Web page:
Ongoing Care for Changing Needs
Early in the disease, these lifestyle changes may temporarily help reduce or slow symptoms. However, as the disease progresses, patients have growing and changing needs in all aspects of their lives. Dr. Aziz says current healthcare practices are not set up to properly address these needs.
“Dementia is associated with other conditions like depression, risk of falls and medication misuse,” says Dr. Aziz. “We need to introduce Centers of Excellence for Alzheimer’s and Dementia Care and propagate those centers around the county to ensure physicians can address these needs.”
A dementia diagnosis also impacts what medical care a patient should receive. Dr. Jacob Almeida, geriatrician with TPMG Peninsula Internal & Geriatric Medicine, says once patients have an Alzheimer’s diagnosis, all other comorbidities need to be handled in that context.
“Life expectancy is about three to 12 years after diagnosis,” says Dr. Almeida. “The burden of multiple treatments can cause significant harm and decrease longevity. Patients, caregivers and physicians need to discuss goals of care as early in the disease process as possible, so the person with the condition can weigh in on decisions.”
Establishing best practices for dementia care through Centers of Excellence may help improve quality of life for both patients and caregivers.
Care for the Caregiver
Unpaid caregivers, typically a spouse or a child, bear the brunt of care for patients with dementia. These caregivers deliver an estimated $232 billion worth of unpaid care each year and carry a heavy financial, emotional and physical burden when providing care with often little support.
“We have very limited services outside of the home, aside from the Senior Services of Southeastern Virginia and Peninsula Agency on Aging,” says Dr. Almeida. “We also have very few adult daycare or day programs in Hampton Roads that offer respite care.”
Though caregiving at home relieves pressure on the healthcare system, it adds to the growing cost of dementia care. Caregivers may miss work or even quit working completely to provide care for loved ones. They also face significant health concerns as a result of caregiving; 30 to 40 percent of caregivers experience depression, and 35 percent of caregivers report a decline in their health as a result of caring for Alzheimer’s patients.
“Patients do best at home when there is adequate support from family or paid caregivers,” says Dr. Almeida. “But when that burden becomes so great that there is caregiver breakdown and the care of a loved one is impeding on the caregiver’s health, it’s time to consider other options such as assisted living.”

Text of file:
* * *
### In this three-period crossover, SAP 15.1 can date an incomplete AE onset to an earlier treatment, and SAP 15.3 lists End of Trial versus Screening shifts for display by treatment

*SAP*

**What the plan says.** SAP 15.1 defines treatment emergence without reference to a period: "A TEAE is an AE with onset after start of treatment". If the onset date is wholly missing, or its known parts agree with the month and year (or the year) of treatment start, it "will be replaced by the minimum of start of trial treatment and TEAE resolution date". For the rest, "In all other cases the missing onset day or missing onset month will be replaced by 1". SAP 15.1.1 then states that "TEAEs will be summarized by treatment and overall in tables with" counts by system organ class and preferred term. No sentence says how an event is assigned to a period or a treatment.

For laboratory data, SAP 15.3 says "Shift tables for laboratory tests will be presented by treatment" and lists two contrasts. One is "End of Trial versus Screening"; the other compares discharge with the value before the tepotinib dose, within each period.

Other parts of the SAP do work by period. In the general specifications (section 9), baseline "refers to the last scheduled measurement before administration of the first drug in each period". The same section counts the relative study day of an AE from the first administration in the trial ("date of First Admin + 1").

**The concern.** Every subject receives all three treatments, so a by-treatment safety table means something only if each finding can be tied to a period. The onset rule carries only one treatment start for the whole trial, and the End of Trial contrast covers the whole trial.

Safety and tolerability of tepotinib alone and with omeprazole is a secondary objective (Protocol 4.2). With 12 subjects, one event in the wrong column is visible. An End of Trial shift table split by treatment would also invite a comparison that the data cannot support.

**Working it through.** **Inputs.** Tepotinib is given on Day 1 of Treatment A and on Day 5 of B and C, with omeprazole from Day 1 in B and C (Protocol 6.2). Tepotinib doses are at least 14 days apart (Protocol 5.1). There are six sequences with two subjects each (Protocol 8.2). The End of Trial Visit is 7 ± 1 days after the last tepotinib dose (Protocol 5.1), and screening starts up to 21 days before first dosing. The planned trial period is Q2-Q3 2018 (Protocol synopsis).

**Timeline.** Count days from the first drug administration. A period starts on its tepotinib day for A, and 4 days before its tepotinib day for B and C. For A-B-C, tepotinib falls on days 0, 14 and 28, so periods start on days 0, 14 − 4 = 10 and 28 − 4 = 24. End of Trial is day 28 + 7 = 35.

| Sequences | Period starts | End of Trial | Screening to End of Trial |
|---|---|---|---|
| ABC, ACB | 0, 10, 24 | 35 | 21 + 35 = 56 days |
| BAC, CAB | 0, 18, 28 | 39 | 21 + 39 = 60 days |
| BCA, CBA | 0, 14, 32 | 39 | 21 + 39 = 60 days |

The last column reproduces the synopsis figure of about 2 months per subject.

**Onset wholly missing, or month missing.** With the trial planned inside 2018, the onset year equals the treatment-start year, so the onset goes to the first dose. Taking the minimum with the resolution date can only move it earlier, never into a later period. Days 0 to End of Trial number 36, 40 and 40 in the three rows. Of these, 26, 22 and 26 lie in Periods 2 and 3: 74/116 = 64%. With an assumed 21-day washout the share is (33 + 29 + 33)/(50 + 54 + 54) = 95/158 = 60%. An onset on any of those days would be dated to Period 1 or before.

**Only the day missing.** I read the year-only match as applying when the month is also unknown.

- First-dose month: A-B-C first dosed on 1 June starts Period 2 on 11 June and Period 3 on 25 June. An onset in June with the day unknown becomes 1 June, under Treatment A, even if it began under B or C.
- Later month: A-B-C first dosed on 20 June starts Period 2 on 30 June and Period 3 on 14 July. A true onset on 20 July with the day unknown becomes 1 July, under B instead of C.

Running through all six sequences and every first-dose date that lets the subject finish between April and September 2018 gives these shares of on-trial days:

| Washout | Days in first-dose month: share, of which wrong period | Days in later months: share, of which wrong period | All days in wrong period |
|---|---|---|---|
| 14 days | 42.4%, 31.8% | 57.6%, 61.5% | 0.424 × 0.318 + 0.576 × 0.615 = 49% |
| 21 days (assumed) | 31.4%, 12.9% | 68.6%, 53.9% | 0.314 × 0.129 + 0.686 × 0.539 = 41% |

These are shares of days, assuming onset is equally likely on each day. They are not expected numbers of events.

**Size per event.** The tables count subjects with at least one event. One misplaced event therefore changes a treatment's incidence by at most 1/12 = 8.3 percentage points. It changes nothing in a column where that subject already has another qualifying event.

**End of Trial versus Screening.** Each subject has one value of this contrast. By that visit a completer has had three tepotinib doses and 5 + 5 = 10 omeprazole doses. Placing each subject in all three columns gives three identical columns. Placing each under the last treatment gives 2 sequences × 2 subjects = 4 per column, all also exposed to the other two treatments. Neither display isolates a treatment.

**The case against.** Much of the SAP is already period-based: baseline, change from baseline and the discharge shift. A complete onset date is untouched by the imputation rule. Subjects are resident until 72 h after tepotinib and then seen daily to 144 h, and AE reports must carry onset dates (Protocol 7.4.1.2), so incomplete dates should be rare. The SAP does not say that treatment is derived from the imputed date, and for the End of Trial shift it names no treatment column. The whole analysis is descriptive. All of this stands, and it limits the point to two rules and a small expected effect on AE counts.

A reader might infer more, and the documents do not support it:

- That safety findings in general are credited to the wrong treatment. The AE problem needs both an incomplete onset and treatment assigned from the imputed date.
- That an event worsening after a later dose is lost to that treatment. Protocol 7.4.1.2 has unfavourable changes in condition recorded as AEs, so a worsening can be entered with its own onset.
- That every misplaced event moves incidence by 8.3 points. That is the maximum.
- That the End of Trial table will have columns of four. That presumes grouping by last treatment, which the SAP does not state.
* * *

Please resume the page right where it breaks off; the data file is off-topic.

Giovanni Montague-Sneed, MS, RN, Senior Vice President of Resident Care at Commonwealth Senior Living, says that earlier referral to residential communities, before a caregiver reaches a point of crisis, better benefits both caregivers and patients.
“When placement in an assisted living community is introduced earlier, the services provided to a resident with Alzheimer’s or dementia can be augmented with specialized memory care services to include specialty trained caregivers, cognitive therapies, programming based on the cognitive function of the individual, expressive art therapy, as well as other plan of care intervention,” says Montague-Sneed. “Supportive living in an assisted living or memory care neighborhood that is fully licensed to care for individuals through all phases of the disease allows the resident to continue to have meaningful relationships with family members and peers as they progress through the disease.”
Montague-Sneed says earlier referral can help patients better participate in their care, whether it is lifestyle changes or music therapy. It also gives both patients and caregivers an opportunity to learn coping skills and improve their communication skills.
“We need to support caregivers and help them understand the dementia process so they don’t wait for their own personal health failures before looking for a residential option for their loved one,” says Montague-Sneed.
She says families should research care options before that level of care becomes necessary and encourages caregivers to seek out residential options that have specialized dementia care. Some long-term care facilities and nursing homes are equipped to handle acute care needs but may not offer the support that patients with dementia need. Making an early decision about which care environment a patient needs allows families to anticipate future care, involve the patient in the decision, and avoid rushing the decision.
“Researching care options before the need is imminent helps families feel more confident in their decisions and has been found to lessen the need to transfer a loved one after initial placement,” says Montague-Sneed.
Whether at home or in an assisted living facility, patients with Alzheimer’s disease or dementia need intensive support to stay safe and healthy. With earlier diagnosis and intervention, a focus on prevention, and more support for caregivers, health professionals may be able to ease the demand of dementia care on the healthcare system long enough to avoid a crisis and uncover a more effective treatment.